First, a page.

Cherish summer in Santa Fe with good books, lush gardens, buzzing bees, a trip to the zoo, a science project or two, and the restorative balm of children's creativity.
The silky soft gypsum of White Sands are the perfect place to make some sand angels.
Photo by Tira Howard.
By Dr. Victor La Cerva
Even with a vaccine progressing at warp speed, uncertainties will continue.
It has been a wild and turbulent year for parents with school-aged children, and that is not likely to end soon.
The promise of a vaccine against COVID-19, while encouraging, has many milestones to reach before release. The earliest most scientists believe we will see one is the spring, and that will most likely be available initially only for health care personnel and those most at risk. No one is talking about a vaccination for children any time before the fall of 2021, and even that is quite optimistic.
The “glass half full” part of the story is that the science involved in creating a suitable vaccine is indeed progressing at warp speed, and there have also been other amazing developments for which we might find a space of deep gratitude. National Institutes of Health scientists have reported new findings in determining what genetic risk factors place some COVID-19 patients at greater risk for developing more severe disease. And a recent MIT AI algorithm, originally used in conjunction with Alzheimer research, was able to distinguish the cough of patients with COVID-19 — even asymptomatic patients — from other conditions with 98.5% accuracy. We are not that far away from coughing into a phone app as a screening test, or a drop of blood on a blotter that will tell us if we are at greater risk for severe outcomes. We may indeed be moving towards a temporary three-tier society: those who have had the disease, have recovered and have immunity; those at very high risk because of genetics or medical factors; and the rest of us. How we then interact, or how restricted the lives we lead may then be determined by the emerging science behind these realities.
All of us will most likely continue to participate in wearing masks and practicing compassionate spacing (my term for social distancing), efforts that have been clearly shown to slow the spread of the disease. But the guidelines for who safely goes to school in person, teaches in person, travels by plane or goes to restaurants and gyms may shift as the science does. While the actual incidence of this disease in children is unknown, since we have no community-wide studies, we are learning. Current information still indicates that infections in children are most likely to be mild or asymptomatic. Teenagers are about twice as likely to become infected with the coronavirus as younger children, according to an analysis by the Centers for Disease Control and Prevention of over 275,000 cases.
How this virus presents in children varies widely. In one small study from New York, only 41% of children hospitalized with COVID-19 presented with typical respiratory illness; infants in the study had only fever without an identified source; and 27% of hospitalized cases had previous severe underlying illness. Concerns emerged in April with reports of hyperinflammatory states or Kawasaki-like disease in children. The take-home message at this time is that this condition as part of COVID-19 is extremely rare. All of these evolving informational puzzle pieces help schools and parents make better decisions about schooling.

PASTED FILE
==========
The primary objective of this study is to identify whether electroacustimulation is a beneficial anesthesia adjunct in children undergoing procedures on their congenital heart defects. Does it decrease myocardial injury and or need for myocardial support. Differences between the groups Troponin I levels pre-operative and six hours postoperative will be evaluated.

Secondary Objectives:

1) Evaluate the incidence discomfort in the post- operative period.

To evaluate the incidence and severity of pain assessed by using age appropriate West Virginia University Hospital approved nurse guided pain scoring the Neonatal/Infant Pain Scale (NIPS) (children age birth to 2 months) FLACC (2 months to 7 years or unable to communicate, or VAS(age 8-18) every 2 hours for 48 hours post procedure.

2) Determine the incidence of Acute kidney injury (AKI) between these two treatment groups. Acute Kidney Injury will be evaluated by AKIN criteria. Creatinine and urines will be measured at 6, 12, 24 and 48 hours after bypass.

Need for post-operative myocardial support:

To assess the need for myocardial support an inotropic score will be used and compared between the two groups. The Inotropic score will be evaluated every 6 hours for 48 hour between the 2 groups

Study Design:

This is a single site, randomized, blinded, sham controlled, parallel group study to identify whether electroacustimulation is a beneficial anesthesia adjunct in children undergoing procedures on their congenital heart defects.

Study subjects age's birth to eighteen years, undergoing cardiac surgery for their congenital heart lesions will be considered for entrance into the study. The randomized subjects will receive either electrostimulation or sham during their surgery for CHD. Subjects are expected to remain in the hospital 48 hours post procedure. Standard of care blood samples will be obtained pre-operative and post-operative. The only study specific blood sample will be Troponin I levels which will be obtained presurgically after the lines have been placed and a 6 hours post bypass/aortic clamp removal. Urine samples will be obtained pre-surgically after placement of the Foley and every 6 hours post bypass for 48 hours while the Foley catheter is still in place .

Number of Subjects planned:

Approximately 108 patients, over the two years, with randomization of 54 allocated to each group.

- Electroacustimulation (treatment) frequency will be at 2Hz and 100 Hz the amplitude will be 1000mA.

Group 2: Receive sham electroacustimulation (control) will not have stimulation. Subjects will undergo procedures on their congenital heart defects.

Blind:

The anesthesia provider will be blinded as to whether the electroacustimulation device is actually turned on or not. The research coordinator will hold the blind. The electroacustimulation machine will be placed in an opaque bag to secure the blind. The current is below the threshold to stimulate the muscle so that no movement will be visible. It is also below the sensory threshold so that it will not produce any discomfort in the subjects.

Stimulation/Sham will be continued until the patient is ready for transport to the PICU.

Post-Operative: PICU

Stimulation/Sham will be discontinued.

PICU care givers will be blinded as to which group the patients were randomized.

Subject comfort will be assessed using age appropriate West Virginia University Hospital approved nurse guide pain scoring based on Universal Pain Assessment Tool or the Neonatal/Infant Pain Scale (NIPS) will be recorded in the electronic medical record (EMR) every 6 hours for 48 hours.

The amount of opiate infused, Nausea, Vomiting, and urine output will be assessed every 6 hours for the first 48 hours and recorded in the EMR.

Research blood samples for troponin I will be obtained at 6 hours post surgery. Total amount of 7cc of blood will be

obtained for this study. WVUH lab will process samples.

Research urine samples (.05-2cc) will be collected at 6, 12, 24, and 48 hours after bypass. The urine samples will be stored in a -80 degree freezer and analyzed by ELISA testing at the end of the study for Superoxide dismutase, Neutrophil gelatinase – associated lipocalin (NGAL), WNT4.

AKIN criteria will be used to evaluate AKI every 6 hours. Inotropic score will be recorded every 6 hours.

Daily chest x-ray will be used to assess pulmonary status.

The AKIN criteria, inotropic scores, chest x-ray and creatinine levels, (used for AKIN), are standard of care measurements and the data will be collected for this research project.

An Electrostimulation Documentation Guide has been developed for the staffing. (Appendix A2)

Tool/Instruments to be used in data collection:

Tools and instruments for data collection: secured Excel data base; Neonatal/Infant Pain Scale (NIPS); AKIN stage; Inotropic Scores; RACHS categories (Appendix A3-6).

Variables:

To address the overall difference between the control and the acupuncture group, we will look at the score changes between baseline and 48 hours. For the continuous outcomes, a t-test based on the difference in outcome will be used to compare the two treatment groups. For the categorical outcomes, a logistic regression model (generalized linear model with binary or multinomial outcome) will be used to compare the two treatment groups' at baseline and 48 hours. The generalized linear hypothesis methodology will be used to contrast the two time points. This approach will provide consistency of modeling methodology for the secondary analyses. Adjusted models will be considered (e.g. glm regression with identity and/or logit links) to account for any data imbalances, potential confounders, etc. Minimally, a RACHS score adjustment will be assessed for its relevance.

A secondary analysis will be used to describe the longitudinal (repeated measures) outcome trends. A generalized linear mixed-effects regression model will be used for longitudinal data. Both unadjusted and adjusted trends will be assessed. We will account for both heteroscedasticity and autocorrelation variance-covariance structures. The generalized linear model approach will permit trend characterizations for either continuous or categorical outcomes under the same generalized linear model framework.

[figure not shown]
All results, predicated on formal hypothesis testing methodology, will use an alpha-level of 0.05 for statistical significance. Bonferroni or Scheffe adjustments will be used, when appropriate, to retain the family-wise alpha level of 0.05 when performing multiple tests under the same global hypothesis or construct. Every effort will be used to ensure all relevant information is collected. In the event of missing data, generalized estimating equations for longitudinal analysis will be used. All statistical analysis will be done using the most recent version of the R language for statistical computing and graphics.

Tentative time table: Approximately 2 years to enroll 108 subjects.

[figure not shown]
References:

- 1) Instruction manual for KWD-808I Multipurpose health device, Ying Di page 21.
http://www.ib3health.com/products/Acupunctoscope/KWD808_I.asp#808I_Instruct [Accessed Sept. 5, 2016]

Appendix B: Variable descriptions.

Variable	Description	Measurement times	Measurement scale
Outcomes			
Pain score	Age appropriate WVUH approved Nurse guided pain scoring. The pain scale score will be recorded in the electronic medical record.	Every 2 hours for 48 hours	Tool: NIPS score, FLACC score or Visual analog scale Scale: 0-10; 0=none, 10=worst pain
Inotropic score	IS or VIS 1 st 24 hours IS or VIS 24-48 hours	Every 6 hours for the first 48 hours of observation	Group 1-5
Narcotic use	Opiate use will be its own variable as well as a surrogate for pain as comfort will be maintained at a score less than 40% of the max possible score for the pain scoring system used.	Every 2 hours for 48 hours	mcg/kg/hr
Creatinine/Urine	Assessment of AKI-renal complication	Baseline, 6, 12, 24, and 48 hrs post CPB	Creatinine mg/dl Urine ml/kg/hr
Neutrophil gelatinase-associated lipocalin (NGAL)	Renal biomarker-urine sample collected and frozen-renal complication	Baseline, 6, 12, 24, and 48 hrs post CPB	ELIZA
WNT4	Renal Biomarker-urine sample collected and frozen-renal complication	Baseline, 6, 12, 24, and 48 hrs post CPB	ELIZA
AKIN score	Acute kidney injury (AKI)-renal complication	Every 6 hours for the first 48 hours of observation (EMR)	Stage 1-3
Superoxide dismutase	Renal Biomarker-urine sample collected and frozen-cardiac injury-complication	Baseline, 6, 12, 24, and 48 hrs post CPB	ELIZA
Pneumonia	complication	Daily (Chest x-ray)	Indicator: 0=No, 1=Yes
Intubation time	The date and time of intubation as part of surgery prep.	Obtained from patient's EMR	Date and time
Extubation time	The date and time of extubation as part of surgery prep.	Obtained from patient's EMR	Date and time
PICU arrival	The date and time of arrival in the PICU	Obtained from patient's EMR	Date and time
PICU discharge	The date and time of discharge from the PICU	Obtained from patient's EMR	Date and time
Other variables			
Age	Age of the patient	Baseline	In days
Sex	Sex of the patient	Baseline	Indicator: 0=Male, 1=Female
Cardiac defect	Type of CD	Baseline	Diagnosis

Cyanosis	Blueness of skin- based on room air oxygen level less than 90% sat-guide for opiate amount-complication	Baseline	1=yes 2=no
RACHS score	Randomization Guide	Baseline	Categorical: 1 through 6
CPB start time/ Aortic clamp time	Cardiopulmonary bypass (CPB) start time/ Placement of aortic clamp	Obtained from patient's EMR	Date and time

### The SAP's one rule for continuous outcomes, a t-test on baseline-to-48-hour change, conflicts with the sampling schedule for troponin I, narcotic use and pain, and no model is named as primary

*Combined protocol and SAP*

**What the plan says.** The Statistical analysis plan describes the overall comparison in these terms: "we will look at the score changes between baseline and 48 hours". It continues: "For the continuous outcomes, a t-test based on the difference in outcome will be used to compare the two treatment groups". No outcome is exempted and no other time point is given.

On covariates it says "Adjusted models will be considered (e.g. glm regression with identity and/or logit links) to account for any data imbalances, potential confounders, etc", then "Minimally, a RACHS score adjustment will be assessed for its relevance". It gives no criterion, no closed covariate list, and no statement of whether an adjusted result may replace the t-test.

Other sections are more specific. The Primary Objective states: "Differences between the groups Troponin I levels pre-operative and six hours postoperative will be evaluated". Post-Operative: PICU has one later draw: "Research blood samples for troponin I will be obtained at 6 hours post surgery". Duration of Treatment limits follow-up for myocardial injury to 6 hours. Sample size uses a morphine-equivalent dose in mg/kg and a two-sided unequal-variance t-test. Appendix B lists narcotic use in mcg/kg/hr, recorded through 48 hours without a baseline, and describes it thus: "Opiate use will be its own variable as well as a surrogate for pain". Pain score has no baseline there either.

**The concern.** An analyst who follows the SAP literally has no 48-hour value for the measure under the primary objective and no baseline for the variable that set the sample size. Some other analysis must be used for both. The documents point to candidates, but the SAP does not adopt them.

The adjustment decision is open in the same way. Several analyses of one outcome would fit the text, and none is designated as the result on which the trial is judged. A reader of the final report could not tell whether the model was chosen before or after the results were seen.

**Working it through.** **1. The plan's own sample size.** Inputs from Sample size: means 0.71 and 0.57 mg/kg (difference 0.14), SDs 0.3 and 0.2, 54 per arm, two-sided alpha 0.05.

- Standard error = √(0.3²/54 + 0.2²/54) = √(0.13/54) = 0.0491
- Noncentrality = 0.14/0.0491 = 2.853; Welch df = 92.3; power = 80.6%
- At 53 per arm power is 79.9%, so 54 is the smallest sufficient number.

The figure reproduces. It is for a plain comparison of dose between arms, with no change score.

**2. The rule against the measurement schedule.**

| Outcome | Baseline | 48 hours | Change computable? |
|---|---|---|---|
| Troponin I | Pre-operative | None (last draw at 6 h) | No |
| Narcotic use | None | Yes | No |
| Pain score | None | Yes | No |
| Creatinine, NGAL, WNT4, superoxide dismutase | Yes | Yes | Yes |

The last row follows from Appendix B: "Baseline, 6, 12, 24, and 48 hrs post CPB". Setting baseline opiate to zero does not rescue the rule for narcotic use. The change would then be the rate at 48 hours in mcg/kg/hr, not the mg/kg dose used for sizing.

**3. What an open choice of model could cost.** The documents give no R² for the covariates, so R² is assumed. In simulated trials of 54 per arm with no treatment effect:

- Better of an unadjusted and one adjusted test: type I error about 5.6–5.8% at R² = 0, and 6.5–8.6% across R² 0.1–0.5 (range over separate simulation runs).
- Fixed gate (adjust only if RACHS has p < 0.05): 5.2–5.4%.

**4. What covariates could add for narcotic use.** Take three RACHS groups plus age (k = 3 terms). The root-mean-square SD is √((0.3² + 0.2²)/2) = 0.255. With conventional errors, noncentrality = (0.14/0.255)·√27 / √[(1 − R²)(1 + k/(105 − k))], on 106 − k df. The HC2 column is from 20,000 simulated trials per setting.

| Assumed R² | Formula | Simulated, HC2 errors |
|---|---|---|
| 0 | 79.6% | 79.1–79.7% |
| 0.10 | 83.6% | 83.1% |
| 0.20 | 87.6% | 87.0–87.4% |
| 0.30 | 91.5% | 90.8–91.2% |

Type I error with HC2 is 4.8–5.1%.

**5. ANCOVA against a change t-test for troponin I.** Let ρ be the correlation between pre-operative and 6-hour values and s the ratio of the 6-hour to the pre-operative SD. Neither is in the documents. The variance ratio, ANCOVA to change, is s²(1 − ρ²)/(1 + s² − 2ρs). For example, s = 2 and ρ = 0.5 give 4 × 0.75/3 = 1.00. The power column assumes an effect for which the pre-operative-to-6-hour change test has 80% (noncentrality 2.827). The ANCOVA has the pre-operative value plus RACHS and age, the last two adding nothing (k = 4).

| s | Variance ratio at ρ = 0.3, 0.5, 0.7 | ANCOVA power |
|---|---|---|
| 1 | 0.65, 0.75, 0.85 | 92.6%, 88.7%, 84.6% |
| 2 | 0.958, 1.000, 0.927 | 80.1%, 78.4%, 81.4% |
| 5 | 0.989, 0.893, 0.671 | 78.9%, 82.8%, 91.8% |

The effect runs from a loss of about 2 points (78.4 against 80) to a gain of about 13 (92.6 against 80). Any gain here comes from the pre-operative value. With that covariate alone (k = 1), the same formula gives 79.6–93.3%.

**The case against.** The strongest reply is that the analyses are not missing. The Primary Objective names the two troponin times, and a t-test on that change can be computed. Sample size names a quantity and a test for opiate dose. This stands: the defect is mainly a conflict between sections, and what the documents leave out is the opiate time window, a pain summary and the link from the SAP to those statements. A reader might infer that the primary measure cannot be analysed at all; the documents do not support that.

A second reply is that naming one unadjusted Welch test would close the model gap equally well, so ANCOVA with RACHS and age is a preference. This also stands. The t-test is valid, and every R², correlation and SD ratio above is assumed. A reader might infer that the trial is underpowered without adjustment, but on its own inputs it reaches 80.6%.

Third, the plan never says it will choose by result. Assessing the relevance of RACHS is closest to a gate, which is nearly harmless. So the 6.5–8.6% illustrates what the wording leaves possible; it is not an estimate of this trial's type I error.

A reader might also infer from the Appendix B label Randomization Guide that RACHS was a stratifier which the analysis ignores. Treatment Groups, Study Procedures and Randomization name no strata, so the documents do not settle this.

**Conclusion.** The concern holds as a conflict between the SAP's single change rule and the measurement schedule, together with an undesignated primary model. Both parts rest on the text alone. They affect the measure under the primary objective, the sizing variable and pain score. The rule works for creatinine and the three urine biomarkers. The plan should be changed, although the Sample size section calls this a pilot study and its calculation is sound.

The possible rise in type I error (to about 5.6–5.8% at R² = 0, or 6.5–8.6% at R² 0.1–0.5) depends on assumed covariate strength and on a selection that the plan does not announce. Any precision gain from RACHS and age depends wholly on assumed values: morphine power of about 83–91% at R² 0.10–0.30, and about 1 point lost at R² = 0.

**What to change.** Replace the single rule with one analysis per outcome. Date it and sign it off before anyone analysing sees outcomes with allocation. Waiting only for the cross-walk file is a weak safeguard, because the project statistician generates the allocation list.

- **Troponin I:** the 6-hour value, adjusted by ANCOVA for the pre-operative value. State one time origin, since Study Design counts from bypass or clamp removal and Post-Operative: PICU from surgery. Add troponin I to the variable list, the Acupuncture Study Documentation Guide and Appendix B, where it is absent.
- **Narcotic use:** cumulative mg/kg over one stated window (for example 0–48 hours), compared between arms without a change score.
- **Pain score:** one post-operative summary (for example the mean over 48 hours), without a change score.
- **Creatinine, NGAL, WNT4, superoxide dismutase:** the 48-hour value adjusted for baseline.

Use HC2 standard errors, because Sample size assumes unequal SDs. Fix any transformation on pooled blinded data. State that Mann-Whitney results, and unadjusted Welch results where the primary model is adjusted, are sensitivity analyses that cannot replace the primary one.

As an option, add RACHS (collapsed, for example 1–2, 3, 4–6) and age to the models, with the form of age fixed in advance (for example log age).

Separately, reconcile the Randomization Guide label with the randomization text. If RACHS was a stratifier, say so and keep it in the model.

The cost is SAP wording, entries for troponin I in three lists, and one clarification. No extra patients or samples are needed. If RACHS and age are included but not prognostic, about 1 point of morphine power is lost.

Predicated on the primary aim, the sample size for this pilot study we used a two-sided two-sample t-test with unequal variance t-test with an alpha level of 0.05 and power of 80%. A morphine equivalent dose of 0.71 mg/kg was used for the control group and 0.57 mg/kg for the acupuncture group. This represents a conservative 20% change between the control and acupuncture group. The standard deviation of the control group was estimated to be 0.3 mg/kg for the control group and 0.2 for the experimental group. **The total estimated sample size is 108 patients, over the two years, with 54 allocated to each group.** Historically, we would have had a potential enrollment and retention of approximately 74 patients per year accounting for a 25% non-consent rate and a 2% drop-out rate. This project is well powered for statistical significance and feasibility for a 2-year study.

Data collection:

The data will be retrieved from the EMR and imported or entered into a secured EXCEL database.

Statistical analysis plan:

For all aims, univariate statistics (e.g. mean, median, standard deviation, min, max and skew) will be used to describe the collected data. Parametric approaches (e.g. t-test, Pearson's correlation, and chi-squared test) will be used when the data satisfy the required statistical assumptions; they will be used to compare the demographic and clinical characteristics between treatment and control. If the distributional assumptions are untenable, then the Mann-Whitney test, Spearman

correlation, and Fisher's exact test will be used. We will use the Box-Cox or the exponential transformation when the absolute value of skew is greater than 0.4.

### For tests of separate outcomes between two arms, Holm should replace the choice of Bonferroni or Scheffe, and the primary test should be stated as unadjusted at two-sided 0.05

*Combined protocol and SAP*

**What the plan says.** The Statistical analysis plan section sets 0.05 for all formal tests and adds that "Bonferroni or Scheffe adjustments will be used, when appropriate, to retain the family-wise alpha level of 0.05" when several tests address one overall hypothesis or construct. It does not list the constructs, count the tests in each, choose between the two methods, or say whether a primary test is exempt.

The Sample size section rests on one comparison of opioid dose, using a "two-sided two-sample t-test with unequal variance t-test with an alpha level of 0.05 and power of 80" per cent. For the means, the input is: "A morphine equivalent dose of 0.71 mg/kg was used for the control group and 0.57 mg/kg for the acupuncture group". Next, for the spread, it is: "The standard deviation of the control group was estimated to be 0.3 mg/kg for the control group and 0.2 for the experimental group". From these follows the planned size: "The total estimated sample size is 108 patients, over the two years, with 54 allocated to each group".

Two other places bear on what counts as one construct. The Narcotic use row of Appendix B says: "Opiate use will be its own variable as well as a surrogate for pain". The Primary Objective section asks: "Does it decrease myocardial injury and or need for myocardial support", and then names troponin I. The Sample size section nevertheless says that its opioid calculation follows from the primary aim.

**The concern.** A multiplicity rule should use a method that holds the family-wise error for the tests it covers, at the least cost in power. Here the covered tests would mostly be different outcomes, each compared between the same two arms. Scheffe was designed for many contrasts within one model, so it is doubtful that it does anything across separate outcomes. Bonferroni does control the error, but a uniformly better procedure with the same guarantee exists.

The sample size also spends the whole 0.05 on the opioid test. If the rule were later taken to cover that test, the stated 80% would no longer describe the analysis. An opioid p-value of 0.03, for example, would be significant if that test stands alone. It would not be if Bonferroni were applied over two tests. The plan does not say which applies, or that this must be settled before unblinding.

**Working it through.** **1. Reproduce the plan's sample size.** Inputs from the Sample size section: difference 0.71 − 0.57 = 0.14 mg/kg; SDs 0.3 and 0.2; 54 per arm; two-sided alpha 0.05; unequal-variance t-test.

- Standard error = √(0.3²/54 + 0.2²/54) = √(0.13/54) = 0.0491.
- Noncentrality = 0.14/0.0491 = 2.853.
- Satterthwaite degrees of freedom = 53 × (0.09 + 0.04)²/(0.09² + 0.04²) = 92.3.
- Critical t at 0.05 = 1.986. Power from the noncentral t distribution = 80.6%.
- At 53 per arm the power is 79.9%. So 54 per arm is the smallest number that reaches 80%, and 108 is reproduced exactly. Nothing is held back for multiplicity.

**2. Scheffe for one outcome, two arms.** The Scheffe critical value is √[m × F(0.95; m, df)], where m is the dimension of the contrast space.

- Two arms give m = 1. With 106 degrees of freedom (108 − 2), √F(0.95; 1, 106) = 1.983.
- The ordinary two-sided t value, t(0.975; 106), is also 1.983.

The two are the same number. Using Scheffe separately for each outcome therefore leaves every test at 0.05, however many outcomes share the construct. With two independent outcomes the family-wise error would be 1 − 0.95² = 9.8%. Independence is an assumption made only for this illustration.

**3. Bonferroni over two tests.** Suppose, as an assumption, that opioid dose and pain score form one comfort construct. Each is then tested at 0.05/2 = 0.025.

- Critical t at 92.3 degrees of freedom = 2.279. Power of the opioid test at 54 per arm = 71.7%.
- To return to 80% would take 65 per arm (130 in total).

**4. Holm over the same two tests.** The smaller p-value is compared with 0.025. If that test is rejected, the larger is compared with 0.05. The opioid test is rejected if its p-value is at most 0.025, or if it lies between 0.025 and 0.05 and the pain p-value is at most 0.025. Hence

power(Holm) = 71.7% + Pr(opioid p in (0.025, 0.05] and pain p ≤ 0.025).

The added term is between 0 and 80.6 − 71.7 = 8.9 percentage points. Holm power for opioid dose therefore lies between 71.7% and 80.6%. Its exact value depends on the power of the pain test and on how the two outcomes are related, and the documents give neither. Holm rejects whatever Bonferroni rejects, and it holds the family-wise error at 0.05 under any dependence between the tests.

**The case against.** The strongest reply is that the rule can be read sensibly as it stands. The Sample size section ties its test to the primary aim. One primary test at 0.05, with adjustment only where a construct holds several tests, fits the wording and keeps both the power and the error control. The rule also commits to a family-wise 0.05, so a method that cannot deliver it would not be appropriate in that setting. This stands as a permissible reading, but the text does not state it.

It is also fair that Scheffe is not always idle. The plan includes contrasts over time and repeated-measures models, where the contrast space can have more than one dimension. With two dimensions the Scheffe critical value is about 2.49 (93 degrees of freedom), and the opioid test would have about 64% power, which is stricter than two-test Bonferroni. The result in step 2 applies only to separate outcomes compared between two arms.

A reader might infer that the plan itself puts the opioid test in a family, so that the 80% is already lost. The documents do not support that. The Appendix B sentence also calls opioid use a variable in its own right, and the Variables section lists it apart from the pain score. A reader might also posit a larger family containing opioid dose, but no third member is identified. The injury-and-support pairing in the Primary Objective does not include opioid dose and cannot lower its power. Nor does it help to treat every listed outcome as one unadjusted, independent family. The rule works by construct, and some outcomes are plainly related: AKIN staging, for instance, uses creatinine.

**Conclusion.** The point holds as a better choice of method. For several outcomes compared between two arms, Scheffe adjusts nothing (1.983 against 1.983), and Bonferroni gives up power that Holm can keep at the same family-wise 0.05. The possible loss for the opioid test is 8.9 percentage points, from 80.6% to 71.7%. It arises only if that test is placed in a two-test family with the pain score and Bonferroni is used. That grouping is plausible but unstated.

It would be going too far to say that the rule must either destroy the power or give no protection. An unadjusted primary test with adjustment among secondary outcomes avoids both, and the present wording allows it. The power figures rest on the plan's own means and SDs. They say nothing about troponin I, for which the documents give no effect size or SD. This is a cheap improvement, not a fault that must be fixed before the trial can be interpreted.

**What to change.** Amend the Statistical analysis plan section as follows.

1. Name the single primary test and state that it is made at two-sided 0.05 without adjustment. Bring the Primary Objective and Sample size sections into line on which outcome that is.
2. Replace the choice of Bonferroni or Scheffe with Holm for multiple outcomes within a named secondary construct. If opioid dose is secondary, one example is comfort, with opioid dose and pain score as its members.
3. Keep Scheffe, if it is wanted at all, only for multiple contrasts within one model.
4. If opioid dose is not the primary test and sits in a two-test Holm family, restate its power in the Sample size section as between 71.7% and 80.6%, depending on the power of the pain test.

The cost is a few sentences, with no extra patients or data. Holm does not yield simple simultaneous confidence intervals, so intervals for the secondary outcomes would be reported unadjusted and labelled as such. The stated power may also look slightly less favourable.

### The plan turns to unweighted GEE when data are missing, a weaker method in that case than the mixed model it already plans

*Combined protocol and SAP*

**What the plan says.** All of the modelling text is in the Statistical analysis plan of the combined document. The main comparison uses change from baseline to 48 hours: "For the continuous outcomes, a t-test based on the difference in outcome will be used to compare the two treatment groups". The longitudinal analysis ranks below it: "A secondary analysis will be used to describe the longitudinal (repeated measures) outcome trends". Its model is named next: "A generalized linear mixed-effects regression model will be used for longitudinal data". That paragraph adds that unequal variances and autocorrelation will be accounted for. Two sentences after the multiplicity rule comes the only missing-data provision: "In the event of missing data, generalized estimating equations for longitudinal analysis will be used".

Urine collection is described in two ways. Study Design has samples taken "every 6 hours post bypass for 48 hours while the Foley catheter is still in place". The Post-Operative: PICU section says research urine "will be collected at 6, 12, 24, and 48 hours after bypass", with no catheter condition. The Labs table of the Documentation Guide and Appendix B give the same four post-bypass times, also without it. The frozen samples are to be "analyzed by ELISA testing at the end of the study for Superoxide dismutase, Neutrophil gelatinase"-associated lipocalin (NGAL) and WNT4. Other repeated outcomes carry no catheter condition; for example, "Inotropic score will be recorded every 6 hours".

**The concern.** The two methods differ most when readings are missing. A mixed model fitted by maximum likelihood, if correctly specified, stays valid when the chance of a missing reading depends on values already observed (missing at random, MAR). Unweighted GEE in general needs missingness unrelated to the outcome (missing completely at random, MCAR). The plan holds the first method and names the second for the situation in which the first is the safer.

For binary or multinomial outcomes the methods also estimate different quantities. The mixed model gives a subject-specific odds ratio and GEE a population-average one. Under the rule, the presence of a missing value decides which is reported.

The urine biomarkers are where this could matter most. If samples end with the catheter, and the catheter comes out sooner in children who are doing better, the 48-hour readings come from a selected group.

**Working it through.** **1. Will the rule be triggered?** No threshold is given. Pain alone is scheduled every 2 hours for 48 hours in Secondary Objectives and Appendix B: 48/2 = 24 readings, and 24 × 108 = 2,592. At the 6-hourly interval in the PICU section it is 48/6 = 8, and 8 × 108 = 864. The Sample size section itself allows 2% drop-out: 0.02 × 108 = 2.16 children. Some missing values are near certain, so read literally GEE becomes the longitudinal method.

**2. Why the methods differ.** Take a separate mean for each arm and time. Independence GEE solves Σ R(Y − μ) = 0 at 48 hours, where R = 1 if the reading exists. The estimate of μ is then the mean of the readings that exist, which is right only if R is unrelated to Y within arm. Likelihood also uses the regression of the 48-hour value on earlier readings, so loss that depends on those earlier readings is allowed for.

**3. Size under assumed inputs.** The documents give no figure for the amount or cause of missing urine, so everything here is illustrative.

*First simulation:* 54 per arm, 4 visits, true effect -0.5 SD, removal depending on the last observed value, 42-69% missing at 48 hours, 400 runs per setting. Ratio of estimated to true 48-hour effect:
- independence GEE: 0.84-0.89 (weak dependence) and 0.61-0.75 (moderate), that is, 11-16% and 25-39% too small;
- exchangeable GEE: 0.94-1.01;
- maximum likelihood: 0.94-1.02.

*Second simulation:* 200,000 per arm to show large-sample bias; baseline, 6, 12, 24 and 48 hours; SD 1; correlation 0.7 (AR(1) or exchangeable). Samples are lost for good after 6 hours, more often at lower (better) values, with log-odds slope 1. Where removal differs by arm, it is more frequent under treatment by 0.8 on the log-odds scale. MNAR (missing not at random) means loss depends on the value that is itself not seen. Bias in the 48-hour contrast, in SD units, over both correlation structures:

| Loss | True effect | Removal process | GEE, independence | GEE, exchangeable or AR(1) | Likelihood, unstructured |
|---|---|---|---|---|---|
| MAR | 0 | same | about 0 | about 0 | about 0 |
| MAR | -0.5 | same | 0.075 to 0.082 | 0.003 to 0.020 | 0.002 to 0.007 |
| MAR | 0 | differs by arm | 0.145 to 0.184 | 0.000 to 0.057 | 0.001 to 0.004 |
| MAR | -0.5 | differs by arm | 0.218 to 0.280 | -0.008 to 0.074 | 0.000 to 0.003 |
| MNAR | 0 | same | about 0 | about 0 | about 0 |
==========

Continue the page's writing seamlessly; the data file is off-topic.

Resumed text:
The CDC has an extensive set of guidelines to create more safety in schools open for in-person learning, and how to look at community spread and other decision-making indicators as to whether it is safe to do so. What has become clear is that ultimately the decision to attend or teach in person in school remains an individual one. Hybrid models are now commonplace, and putting children in person into pods limits their exposure. No big surprise that there is growing evidence that with online studies alone, many children are falling short in terms of learning milestones, not to mention other important social development ones.
The adverse impact of involuntary home schooling is particularly challenging for low-income families who may not have adequate internet access or the kinds of stimulation and learning opportunities provided by wealthier families. Digital eye strain is a real phenomenon, and the American Academy of Ophthalmology recommends the 20-20-20 rule. For every 20 minutes of screen time, rest your eyes by looking at something 20 feet away for at least 20 seconds. Resources are now being developed to support parents with remote learning. All of this is stressful, and multiple studies are documenting the mental health toll on all of us.
My sense is that getting comfortable with uncertainty will continue to be part of our inner work, as will be asking kindly for what we need from mates, family and schools to help us get through this winter season. Schools will most likely remain more closed than open, and the same with many businesses, as we deal with the twindemic of influenza and COVID-19.
I certainly have been wrong before. I was one of the optimistic ones who anticipated a big break over the summer, which essentially never materialized. What I do know for sure is our battles with COVID-19 are just a warm-up for future pandemics, and that the virus is a wake-up call from Gaia to change our living choices in fundamental ways (a video letter from the virus in Italian, with English subtitles, on YouTube).